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Marian Koshland Science Museum

525 E Street Northwest

Washington, DC 20001

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Parks and open space systems support public health. Proximity to parks stimulates physical activity, helping to protect residents from chronic health challenges, especially diabetes, heart disease, some types of cancer. Research on unequal access to parks and open space reveals that in many cities, low-income residents and communities of color have disproportionately poor access to these environmental assets, intensifying health inequities that are already stark. Together, findings from public health and environmental justice research argue for city planning strategies that ensure fair access to parks and opportunities for physical activity and to natural open spaces.

At the same time, efforts to build more sustainable and resilient cities call for green infrastructure, along with restoration of riparian corridors, wetlands, and urban forests, and additional green cover. Such green infrastructure could provide much-needed parks and open spaces. However, natural, green infrastructure may also make neighborhoods more attractive, triggering gentrification, displacement, and other regressive impacts. Planners and policy makers need to grapple with this set of complex social, economic, and environmental issues. Cities must aggressively fight to protect housing affordability while designing parks and green infrastructures in poor neighborhoods and communities of color that are ‘just green enough’ to protect public health, enhance quality of life, and protect vulnerable residents from sea level rise.

Jennifer Wolch is William W. Wurster Dean and Professor of City & Regional Planning in the College of Environmental Design at the University of California, Berkeley. She was previously director of the Center for Sustainable Cities at the University of Southern California (USC), she also served as Dean of Graduate Programs in the USC College of Letters, Arts & Sciences and Chair of the USC Department of Geography.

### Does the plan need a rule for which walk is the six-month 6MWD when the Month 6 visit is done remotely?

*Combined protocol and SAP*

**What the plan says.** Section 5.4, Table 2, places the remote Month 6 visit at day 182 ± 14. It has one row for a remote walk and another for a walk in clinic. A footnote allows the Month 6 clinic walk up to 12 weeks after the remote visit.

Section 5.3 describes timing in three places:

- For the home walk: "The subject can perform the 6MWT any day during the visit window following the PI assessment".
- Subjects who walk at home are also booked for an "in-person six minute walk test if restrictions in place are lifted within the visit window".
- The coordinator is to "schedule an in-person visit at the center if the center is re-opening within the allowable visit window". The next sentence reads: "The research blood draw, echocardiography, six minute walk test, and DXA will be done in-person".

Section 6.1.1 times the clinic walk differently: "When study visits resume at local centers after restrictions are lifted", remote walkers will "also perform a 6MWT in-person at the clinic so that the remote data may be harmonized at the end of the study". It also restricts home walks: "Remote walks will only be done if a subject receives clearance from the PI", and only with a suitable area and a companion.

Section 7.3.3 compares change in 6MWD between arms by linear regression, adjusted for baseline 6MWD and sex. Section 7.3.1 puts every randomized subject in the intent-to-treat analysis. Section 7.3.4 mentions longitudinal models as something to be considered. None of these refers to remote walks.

Her past research focused on homeless and poverty, state-nonprofit sector relations, and animal geographies. Dr. Wolch’s most recent research focuses on sustainable urbanism, parks, public health, and environmental justice. Dr. Wolch has published over 140 scholarly articles and book chapters. Her books include The Power of Geography: How Territory Shapes Social Life (1989); Malign Neglect: Homelessness in an American City (1994); Animal Geographies: Place, Politics and Identity in the Nature-Culture Borderlands (1998); and Up Against the Sprawl: Public Policy and the Making of Los Angeles (2004). For her research, Dr. Wolch received an Association of American Geographers Distinguished Scholarship Award, Guggenheim Foundation Fellowship, and Centerfor Advanced Studies in the Behavioral Sciences Fellowship, among other awards for excellence in planning practice.

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Marian Koshland Science Museum

525 E Street Northwest

Washington, DC 20001

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